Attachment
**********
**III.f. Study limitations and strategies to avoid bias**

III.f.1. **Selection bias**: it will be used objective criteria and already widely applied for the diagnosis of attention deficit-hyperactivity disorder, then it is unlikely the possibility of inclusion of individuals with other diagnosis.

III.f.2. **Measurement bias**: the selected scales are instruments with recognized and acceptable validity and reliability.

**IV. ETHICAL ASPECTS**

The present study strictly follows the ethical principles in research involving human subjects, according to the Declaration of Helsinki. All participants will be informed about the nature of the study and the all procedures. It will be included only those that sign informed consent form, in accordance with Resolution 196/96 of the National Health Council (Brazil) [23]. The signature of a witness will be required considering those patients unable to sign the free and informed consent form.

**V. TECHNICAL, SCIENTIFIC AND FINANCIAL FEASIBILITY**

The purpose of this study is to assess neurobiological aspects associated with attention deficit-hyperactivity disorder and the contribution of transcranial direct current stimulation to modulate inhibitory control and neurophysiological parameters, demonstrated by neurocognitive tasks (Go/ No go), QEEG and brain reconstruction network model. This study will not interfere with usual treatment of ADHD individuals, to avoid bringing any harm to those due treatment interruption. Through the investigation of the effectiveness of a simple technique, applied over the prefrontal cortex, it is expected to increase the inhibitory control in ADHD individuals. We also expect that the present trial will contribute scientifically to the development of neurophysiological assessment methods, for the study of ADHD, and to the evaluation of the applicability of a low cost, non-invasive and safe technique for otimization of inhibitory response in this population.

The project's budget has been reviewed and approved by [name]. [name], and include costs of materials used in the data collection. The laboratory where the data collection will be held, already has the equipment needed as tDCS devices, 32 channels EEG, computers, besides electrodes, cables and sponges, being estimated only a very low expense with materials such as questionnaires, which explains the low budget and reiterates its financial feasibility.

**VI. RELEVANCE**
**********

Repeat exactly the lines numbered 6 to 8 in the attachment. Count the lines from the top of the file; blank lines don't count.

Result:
**V. TECHNICAL, SCIENTIFIC AND FINANCIAL FEASIBILITY**

The purpose of this study is to assess neurobiological aspects associated with attention deficit-hyperactivity disorder and the contribution of transcranial direct current stimulation to modulate inhibitory control and neurophysiological parameters, demonstrated by neurocognitive tasks (Go/ No go), QEEG and brain reconstruction network model. This study will not interfere with usual treatment of ADHD individuals, to avoid bringing any harm to those due treatment interruption. Through the investigation of the effectiveness of a simple technique, applied over the prefrontal cortex, it is expected to increase the inhibitory control in ADHD individuals. We also expect that the present trial will contribute scientifically to the development of neurophysiological assessment methods, for the study of ADHD, and to the evaluation of the applicability of a low cost, non-invasive and safe technique for otimization of inhibitory response in this population.

The project's budget has been reviewed and approved by [name]. [name], and include costs of materials used in the data collection. The laboratory where the data collection will be held, already has the equipment needed as tDCS devices, 32 channels EEG, computers, besides electrodes, cables and sponges, being estimated only a very low expense with materials such as questionnaires, which explains the low budget and reiterates its financial feasibility.